A Perspective on Short-Term Health Insurance


Let’s remember: healthcare and health insurance are not the same thing. To be sure, we need both. But, it’s important to keep in mind that both your healthcare and your health insurance should be personalized and tailored to fit your unique needs and objectives. One size does not fit all.

Your healthcare decisions – beginning with choosing the right primary care physician – should be fundamentally driven by your health and health goals. What health providers (including primary care and others) give you the best chance of optimizing your health and well-being?

The same kind of thought process applies when researching, evaluating, and selecting health insurance. How much coverage should you have and what kind of coverage should that be? How can you insure yourself against a medical cost catastrophe without over-insuring or breaking the bank? What kinds of insurance plans and options are accessible to you? Are alternative options – like Medical Cost Sharing plans – a reasonable possibility for you and your family?

You get the drift. One size of health insurance does not fit all.

The U.S.’s recent changes to short-term insurance policy

Many of the millions of us who do not have access to employer-provided health insurance are keenly aware of the Affordable Care Act (ACA/Obamacare) and the exchanges and mandates that go along with it. We are also keenly aware of subsidy restrictions and rising premiums. The term “affordable” simply does not apply for many of us.

The U.S. Departments of Health and Human Services, Labor, and Treasury have recently announced that the rules for short-term health insurance will be expanded, loosened, and adjusted. That’s welcomed news for many. The removal of the individual mandate, which taxes those who did not maintain an ACA type of health plan, may also be good news for many, but not everyone.

Short-term health plans are nothing new. They’ve been around for a while, mainly in the form of indemnity plans. Prior to the ACA, short-term indemnity plans were offered in 3 month, 6 month, and 1 year increments. The ACA capped short-term plans at 3 months and then mandated the purchase of ACA coverage.

That changed earlier this month. The new plans – available as early as October of this year – will allow people who do not have employer-provided insurance to purchase short-term health insurance at prices that may be considerably less than ACA coverage. Considerably less.

Some of the positive highlights of the new health insurance changes:

    There are NO narrow networks, which is typical of indemnity plans. There are no contracts with specific doctors or hospitals, enabling you to seek medical attention wherever you please.

    Premiums are predicted to be much, much lower. This will be particularly beneficial to younger (healthy) consumers, healthy people of any age, healthy people who have been unable to afford insurance in the past, and perhaps people who are between jobs and need a little coverage until their next gig.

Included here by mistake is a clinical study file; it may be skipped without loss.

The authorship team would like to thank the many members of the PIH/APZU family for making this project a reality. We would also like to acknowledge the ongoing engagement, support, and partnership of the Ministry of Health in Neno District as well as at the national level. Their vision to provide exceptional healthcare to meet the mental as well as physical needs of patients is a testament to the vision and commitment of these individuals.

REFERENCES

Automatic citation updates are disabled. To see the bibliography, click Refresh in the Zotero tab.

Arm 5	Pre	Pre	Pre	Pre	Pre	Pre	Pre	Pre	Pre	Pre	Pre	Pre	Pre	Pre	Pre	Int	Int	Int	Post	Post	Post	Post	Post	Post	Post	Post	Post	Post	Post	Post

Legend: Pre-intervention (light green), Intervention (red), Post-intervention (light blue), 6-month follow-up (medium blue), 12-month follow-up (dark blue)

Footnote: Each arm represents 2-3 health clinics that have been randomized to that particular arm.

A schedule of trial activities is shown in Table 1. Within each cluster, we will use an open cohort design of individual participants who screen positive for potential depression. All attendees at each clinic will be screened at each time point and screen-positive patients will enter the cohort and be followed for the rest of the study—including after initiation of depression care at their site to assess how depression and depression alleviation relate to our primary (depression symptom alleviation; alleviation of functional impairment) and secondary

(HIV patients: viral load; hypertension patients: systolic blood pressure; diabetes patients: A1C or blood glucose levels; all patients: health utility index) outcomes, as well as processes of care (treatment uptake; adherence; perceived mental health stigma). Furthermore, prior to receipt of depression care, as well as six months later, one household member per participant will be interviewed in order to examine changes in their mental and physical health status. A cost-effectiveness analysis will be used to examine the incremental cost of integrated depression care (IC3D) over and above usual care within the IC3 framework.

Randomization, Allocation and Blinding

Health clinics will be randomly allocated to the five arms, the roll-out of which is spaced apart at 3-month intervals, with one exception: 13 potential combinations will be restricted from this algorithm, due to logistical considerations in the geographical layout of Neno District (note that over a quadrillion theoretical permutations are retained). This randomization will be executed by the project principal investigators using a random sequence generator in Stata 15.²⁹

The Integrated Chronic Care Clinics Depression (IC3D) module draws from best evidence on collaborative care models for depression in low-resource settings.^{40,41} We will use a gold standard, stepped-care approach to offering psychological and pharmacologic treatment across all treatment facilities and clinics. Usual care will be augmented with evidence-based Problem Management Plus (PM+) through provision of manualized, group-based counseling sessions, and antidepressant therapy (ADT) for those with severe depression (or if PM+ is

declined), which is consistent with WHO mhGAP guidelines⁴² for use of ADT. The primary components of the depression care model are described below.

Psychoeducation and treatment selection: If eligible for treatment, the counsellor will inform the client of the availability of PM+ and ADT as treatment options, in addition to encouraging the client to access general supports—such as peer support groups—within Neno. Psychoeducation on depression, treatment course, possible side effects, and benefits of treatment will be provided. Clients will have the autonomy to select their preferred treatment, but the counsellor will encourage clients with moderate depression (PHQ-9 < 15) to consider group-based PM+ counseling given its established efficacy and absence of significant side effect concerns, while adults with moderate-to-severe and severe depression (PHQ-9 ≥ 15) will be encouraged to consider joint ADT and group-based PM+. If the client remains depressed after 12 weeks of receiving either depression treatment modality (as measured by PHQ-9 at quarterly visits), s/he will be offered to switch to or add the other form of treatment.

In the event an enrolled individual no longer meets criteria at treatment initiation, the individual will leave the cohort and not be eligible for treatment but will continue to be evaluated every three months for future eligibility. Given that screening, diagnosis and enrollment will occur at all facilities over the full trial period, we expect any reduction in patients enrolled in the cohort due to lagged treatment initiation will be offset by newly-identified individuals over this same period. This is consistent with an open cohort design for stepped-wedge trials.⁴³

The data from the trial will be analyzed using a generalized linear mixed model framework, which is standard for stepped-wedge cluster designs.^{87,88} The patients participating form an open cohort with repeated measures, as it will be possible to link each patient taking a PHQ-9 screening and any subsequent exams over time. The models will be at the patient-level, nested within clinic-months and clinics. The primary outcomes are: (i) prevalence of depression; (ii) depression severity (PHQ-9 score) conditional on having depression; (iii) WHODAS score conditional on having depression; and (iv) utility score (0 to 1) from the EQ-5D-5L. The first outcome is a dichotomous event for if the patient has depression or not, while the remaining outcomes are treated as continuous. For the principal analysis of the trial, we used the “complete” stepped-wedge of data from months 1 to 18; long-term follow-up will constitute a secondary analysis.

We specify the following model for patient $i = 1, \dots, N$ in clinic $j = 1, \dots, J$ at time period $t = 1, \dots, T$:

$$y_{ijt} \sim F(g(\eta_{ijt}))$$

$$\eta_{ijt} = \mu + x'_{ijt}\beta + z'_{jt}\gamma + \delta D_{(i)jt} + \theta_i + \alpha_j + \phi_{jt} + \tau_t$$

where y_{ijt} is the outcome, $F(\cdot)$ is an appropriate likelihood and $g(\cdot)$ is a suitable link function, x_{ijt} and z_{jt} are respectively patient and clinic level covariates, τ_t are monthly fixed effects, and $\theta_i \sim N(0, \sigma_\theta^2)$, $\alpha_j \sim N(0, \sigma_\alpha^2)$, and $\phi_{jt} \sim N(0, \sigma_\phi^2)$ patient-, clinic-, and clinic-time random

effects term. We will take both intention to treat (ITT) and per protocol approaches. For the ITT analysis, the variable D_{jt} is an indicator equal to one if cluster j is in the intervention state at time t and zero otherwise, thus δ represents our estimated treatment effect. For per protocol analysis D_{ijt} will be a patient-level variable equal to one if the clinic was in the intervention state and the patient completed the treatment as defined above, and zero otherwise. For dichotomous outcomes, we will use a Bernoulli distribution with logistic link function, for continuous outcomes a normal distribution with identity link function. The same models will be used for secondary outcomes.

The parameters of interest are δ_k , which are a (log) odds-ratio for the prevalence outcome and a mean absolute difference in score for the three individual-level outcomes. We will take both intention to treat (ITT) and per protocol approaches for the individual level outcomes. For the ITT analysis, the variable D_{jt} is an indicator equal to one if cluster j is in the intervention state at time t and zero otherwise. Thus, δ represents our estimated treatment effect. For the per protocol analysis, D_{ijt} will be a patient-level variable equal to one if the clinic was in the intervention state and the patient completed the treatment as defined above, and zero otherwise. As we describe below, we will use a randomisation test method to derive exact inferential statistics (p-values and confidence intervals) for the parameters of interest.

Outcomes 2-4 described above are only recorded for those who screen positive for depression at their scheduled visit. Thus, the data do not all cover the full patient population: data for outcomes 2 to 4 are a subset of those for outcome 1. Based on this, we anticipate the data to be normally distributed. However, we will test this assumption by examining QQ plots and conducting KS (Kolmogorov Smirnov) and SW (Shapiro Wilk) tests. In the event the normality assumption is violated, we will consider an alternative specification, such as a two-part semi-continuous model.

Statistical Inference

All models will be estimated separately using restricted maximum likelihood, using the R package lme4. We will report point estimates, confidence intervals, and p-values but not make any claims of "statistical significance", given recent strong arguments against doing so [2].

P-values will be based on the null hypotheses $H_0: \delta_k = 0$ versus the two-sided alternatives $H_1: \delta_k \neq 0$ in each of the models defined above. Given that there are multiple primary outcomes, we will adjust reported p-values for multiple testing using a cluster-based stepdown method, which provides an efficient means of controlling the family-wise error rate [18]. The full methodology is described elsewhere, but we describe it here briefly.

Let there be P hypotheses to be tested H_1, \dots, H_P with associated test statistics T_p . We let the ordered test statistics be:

There is NO enrollment period. This is a big change. You may sign up at any time unlike most insurance plans (including those offered by Obamacare) where enrollment periods are strictly regulated.

    Coverage begins almost immediately.

Sounds great, right? It may very well be for some of us. If it works for you, fantastic! Take full advantage! But remember, one size does not fit all.

Health and Human Services (HHS) does not claim that these plans are the same as those offered on the exchange. In fact, James Parker, a senior advisor for health reform at HHS, recently stated on a conference call with reporters, “We make no representation that it’s equal coverage.”

Some things to be aware of from the policy changes include:

    Pre-existing conditions will likely disqualify you. Practically any chronic condition (cancer, diabetes, high blood pressure) will work against you. So will a history of unhealthy habits like smoking and excessive alcohol or drug use.

    The Affordable Care Act mandated that insurance providers cover what the government determined to be essential benefits. That does not apply to these short-term plans. These plans won’t cover things like maternity care, mental health, preventive exams, prescription medications, vaccinations, or tests and screens. Be aware.

    The ACA included regulations to protect consumers. Those consumer protection regulations do not exist in these short-term plans. Rescission – or, retroactively rescinding coverage at the whim and whimsy of the insurance carrier – is an example. Again, beware.

    There are no limits on out-of-pocket costs or lifetime costs.

    While these short-term plans are available to people for up to 3 years, you have to reapply each year. They are not renewable from year to year.

So, generally speaking, it will be the younger, typically-healthier people who will likely benefit most from this new policy. It’s really good news for them – and some others of course – and they will likely abandon the ACA individual marketplaces in droves. While it remains to be seen, this transition may mean that an older, less healthy group will be left behind. That’s bound to have an effect, right?

What should you do next?

Research and evaluate options. Be aware and informed. Make the best possible decisions available and accessible to you. And remember (dare I say it again?), one size does not fit all.


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